The VA Hospital grounds in Woods has seen many veterans pass through its buildings and grounds, many of whom have stayed for the eternal rest. Many have died of their war-time injuries and others of natural causes but there are those who died of suicide of various means. A popular means of suicide at the turn of the century was by drowning and a pond on the grounds became known as the “Suicide Pond”. This article tells the story of that pond.
Milwaukee Sentinel, October 26, 1901
SUICIDE POND LURES VETERANS
Beautiful Lake at National Home Attracts Weary Ex-Soldiers.
ITS DEATH LIST IS LONG
Two Places on Grounds Noted for the Number of Tragedies – Rachford the Last.
The death of James Rachford, which the coroner yesterday decided was a suicide, adds one more to the long list of old soldiers who have taken their lives in the beautiful and idyllic surroundings of the Soldiers’ home. Within the past eighteen or twenty years many a war-rearred veteran has buried himself in the placid waters of the artificial lakes in these grounds, which at night are so ghoulish and lonely in appearance, and now the veterans of the civil war who are living at this home call one of these lakes “suicide pond.”
By day it is merry and gay, but at night still and dark, and frogs croak and crickets ring. Most of the suicides by drowning have been at night, and it is said that the beauty of the grounds is a thing which attracts men to this place, and some have returned here for the sole purpose of dying in the sentimental surroundings.
“Suicide pond” lies to the west of the path that leads from the street car station to the big buildings which house the 2,000 or more veterans who fought in the civil war and have become disabled therefrom, or have not been over successful in life since. It would take days to go through the records and find the exact number of men who have become tired of continuing in their seemingly useless life, and ended their earthly existence in this beautiful stretch of water – men who with valor faced death by bullet and exposure through the long and weary campaigns of the sixties, but finally saw the futility of their escape in those exciting days.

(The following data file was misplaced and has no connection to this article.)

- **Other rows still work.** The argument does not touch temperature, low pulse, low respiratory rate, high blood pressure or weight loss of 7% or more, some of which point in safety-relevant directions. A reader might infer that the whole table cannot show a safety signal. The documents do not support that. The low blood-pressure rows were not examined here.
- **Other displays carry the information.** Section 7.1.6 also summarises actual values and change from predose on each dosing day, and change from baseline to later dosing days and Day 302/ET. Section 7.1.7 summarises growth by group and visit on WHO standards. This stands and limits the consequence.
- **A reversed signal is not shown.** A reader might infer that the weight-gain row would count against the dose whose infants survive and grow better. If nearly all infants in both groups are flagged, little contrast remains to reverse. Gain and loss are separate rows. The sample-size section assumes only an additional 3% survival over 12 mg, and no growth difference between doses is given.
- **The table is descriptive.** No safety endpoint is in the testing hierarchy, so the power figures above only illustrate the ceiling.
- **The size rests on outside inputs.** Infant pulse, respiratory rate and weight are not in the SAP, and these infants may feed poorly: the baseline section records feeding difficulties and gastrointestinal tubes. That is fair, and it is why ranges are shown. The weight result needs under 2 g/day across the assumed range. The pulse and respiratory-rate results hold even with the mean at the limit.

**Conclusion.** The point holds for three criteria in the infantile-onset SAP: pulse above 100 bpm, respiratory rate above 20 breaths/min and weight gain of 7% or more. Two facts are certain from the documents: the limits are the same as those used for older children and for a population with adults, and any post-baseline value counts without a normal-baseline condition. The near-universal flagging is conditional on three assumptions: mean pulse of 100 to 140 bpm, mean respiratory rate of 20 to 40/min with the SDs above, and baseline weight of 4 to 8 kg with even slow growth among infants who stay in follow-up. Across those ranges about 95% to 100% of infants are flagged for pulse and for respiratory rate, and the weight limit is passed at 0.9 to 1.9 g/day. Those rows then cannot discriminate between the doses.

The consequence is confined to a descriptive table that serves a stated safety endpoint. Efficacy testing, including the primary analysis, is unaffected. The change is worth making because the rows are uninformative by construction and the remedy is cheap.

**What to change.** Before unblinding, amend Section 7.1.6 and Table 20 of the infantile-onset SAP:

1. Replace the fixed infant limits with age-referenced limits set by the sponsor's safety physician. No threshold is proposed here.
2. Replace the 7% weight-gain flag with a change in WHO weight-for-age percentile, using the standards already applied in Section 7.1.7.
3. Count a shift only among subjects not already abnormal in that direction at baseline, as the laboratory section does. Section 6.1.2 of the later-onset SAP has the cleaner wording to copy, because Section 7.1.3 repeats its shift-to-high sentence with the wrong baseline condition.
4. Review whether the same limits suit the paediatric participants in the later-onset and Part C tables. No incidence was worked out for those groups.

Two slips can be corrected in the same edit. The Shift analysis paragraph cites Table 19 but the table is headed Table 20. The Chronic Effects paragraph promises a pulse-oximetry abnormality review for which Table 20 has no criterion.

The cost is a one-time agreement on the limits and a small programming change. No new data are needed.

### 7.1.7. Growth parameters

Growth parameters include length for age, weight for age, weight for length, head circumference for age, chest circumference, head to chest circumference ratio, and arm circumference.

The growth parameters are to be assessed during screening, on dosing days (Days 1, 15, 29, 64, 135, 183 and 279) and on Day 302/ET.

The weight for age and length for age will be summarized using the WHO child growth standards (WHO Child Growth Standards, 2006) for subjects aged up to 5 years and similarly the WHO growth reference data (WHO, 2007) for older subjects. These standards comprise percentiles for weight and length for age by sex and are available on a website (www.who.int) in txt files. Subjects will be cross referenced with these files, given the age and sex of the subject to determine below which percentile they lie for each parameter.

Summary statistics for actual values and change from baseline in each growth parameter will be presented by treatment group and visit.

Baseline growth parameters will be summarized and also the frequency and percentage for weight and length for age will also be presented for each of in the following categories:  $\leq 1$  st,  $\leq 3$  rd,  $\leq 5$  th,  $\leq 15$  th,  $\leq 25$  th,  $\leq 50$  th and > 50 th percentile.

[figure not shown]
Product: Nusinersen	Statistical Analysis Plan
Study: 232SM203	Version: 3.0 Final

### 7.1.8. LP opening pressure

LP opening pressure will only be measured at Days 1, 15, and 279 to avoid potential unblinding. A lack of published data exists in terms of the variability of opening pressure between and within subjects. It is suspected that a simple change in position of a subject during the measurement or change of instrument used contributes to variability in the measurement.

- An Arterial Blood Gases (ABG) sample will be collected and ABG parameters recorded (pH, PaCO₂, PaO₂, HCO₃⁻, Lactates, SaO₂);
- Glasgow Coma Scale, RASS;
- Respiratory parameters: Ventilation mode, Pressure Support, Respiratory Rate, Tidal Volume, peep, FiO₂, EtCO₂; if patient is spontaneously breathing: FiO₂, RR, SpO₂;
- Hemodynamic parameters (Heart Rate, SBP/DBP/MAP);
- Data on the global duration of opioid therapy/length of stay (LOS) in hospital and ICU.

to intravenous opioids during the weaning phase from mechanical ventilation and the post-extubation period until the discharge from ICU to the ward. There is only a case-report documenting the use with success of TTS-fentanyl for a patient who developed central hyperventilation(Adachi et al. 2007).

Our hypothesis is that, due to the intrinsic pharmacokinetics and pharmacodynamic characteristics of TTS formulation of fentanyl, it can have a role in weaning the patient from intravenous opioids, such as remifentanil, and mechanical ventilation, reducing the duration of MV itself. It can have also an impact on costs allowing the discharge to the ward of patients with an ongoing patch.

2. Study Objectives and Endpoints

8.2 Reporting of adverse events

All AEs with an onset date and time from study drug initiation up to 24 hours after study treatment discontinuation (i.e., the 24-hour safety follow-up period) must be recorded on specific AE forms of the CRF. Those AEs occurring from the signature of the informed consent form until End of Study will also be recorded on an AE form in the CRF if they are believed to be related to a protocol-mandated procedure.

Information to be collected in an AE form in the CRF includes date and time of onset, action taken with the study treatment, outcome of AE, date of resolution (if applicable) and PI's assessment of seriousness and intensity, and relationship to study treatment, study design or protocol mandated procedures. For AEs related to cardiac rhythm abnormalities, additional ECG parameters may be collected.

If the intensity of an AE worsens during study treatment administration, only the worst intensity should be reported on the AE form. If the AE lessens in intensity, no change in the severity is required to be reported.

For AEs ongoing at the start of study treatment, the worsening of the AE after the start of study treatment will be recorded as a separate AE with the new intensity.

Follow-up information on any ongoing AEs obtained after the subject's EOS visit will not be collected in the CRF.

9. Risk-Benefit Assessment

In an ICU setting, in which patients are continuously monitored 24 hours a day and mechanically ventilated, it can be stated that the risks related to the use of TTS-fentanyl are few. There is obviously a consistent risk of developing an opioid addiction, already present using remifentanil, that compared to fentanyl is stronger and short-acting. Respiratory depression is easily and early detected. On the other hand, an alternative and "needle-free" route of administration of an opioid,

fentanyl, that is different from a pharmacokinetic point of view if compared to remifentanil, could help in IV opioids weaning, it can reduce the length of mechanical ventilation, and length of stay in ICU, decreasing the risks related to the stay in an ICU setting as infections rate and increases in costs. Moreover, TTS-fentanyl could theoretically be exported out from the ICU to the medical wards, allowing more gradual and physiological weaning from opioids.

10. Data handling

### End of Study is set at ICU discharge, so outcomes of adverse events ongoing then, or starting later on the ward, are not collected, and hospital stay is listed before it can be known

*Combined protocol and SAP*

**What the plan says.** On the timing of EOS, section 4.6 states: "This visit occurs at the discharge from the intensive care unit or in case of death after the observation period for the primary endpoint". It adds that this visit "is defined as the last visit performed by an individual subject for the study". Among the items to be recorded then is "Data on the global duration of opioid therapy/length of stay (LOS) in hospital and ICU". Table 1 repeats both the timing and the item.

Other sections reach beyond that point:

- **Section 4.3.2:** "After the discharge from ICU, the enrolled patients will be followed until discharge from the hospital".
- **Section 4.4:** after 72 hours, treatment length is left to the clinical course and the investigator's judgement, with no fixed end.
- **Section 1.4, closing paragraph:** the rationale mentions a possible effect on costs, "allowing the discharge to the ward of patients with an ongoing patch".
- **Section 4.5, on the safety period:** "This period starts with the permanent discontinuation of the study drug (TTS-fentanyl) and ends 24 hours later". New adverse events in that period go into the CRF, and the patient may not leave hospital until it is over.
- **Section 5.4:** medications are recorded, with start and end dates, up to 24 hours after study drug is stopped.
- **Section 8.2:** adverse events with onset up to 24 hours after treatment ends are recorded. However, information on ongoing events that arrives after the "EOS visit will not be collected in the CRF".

Favorite Pond for Suicides.
There is another little pond back of the buildings, and over toward the cemetery, which has been the grave of many a disheartened soldier, and several rows of white headstones on the eastern side of the little hillock near Calvary show where the bodies of these unrecognized heroes lie. This is also a pretty little pond, and it is lonely and apart from the scenes of activity around the home. One other pond is in the park surrounding the home, but no cases of suicide have taken place there.
On a summer afternoon when the beauty and the chivalry of all South Side has gathered in the park, the bands playing inspiring military airs, and the surface of the little lake is dotted with graceful white swans and row boats occupied by the languishing swain and his fiancee, there is not the slightest suggestion of the gruesome finds that are made there some mornings. The lake is alive with laughter and fun, and the old soldiers who lie about on the bank and gaze dreamily at the little ripples chasing one another from the prow of a skiff toward the shore, speculate who will be the next to be pulled from the sparkling waters.
Seek Beauty Spot to Die.
The grizzled veterans who live at the retreats provided by the government make up an itinerant body of men, and they go from home to home in search of peace, which is hard to find among so many men who have little to do but talk over their troubles. It is said by men at the home that such a beauty spot is the little lake; that veterans who have searched in vain all over this broad country for peace in life have returned to Milwaukee and sought peace in the ideal little sheet of water, where they bury with them the stories of fortune or misfortune in war and peace.
Governor Wheeler was not at the home yesterday, and figures on the number of veterans who have ended their lives in this pond were not available, but there have been scores of them.
The last man to commit suicide on the grounds was James Rachford, who was a member of Company G of the Twenty-fourth Massachusetts volunteer infantry, and was 86 years old. He selected for his piece of eternal rest the little pond over near Calvary, but his remains will be buried at the angular, black and white plot where his comrades lie.